Liggins said he would work with the Florida Department of Transportation to try, at a minimum, to get a pad for a bus stop that’s ADA-compatible. He expected that FDOT would be receptive to that idea. “It might already be in the plan,” he said. “We just don’t know that at this time.”
Mayor Fred Pinto asked about the possibility of relocating several bus stops to more accessible locations, as well as eliminating some redundant stops, and Webster said Palm Tran has not been cooperative on that front.
Hmara also mentioned improving bus routes, which he said he could bring up at MPO meetings.
“I understand that discussion is a challenging one to have,” he said. “As we keep pushing on this multi-modal ideal of encouraging people to get out of their cars and use other modes of transportation, I don’t mind continuing to bring up the, ‘You’ve got to work with us here on routes and shelters to make it work.’ I may get ignored as everybody else has along the way.”
Webster said a big factor in where Palm Tran locates a stop is driven by public input.
“The public asks for a stop at a particular location, and if they have people who use it, even though it may not be a threshold or have a shelter at it, they’ll maintain the stop,” he said.
Webster said the village has three shelters in stock that it plans to install, including an existing stop with a slab on the east side of SR 7 near the McDonald’s restaurant, the Walmart stop on the south side of Belvedere Road just east of SR 7 and another near Bennett Auto Supply in the Walmart shopping plaza.
He said the stop at Veterans Park has more than 200 boardings a month and no shelter, but is a timed stop where the driver stops and waits to get on schedule. It has no shelter because people can wait at pavilions in the park.
The stop at Royal Palm Beach Commons Park does not have a shelter, but also does not have more than 200 regular boardings per month. However, village staff is proposing one of the large shelters there because of its location at the park.
Webster said the developer fee for bus shelters is currently $5,000, and staff recommended that the fee be stopped and future shelters be funded under the village’s new intermodal plan. Once the shelters are installed, the program would become replacement and maintenance. About $12,000 remains in the capital improvement fund for bus shelters.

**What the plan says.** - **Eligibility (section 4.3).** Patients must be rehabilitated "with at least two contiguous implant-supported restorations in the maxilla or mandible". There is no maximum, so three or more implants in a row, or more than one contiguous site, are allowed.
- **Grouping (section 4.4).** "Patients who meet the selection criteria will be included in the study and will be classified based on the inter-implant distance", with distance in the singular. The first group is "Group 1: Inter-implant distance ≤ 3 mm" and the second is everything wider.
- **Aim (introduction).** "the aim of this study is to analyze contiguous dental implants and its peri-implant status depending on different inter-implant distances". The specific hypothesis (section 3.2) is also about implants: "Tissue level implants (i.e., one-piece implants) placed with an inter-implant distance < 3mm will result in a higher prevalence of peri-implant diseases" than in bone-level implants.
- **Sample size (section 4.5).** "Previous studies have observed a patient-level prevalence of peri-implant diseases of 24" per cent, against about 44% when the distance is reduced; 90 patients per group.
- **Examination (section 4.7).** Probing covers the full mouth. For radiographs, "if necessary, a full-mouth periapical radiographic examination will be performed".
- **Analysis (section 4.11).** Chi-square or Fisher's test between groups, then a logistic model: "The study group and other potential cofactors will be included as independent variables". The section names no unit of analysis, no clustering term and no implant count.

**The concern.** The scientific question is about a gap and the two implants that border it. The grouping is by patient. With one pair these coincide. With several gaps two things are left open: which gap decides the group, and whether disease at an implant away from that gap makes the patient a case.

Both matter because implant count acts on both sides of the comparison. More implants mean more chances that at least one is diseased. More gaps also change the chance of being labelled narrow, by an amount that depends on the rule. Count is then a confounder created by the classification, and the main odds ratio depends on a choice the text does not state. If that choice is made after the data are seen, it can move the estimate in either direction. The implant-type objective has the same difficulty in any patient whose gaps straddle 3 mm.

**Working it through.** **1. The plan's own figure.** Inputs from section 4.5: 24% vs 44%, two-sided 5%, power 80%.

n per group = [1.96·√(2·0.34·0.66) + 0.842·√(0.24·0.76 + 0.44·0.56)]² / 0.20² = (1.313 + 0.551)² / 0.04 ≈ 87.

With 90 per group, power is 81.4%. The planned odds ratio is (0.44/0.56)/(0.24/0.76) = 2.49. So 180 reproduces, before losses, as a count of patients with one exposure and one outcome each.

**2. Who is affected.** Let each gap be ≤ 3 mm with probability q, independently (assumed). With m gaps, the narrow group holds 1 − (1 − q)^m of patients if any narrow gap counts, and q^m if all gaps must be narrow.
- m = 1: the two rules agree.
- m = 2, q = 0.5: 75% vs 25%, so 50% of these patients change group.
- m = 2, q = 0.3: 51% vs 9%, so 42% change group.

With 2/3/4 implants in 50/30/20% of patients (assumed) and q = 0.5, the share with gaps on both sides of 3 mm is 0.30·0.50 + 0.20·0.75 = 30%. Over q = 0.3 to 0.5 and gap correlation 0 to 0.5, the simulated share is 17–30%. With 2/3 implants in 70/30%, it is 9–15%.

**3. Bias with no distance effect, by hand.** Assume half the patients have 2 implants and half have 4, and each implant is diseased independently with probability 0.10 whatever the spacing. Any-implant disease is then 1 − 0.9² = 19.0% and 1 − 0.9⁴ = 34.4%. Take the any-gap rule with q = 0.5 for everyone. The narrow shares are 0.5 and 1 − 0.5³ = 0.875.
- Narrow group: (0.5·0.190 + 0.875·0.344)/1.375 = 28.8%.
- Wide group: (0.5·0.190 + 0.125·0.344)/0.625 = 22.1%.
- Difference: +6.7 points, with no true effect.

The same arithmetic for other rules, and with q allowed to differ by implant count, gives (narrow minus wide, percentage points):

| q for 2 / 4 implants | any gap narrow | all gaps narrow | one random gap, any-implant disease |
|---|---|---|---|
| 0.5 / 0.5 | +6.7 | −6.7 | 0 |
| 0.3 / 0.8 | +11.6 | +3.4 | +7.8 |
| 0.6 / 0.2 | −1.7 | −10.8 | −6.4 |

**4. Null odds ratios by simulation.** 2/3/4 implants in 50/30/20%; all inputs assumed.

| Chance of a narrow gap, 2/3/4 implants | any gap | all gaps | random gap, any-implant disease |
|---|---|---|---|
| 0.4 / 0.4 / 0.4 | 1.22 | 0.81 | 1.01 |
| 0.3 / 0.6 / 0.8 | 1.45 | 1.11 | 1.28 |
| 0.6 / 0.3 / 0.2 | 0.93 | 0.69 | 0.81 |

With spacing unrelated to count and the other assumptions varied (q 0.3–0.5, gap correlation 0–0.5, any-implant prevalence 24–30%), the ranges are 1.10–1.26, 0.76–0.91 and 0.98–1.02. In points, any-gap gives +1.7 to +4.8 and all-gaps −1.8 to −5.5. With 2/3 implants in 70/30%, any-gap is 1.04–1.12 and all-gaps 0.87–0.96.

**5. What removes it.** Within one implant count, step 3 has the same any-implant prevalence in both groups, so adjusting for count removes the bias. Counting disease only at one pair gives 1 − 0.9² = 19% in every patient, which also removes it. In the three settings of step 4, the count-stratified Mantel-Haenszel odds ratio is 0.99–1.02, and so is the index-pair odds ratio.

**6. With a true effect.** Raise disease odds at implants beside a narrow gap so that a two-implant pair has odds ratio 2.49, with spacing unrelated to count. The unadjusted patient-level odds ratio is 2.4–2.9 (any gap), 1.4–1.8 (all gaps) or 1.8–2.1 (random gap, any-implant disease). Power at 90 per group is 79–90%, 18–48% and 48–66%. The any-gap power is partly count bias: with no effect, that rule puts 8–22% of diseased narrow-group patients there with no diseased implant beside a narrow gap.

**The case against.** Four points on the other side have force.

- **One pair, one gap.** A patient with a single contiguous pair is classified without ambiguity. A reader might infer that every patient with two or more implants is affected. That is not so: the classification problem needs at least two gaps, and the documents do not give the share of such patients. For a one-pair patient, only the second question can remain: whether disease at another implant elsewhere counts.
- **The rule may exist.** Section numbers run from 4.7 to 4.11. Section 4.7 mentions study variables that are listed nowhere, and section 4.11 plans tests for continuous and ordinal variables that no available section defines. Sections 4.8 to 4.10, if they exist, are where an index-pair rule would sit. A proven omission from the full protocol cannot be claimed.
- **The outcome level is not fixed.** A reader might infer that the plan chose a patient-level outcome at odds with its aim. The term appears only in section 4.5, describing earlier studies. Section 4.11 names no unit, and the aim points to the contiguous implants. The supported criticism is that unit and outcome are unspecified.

He said there would have to be discussion of how to purchase the fourth shelter discussed on SR 80.
Hmara said that mass transit is important and commented that the route through the village seems pretty limited.
“I went online and tried to figure out how can I get from Royal Palm Beach down to CityPlace or the courthouse,” he said, noting that it could take two hours with several bus changes. “Maybe this is a job for MPO, or maybe it’s beyond our reach.”
Hmara also commented on the austere appearance of the bus stops.
“If you want people to use these facilities, make them attractive, accessible and comfortable,” he said, asking whether there is a way to make them more attractive, such as putting landscaping around them. “I don’t know if there’s anything reasonably doable, but these look like an industrial complex. It gets the job done, but I also know there are towns in Palm Beach County that actually make their bus stops a place for art in public places.”
Councilman David Swift made a motion to approve Webster’s recommendation to eliminate the $5,000 developer fee and take future bus stop expenses out of the village’s maintenance budget.
In other business, the council approved the final reading of a landscaping ordinance setting a minimum landscape requirement and that all new single-family developments must participate in the village’s streetscape program.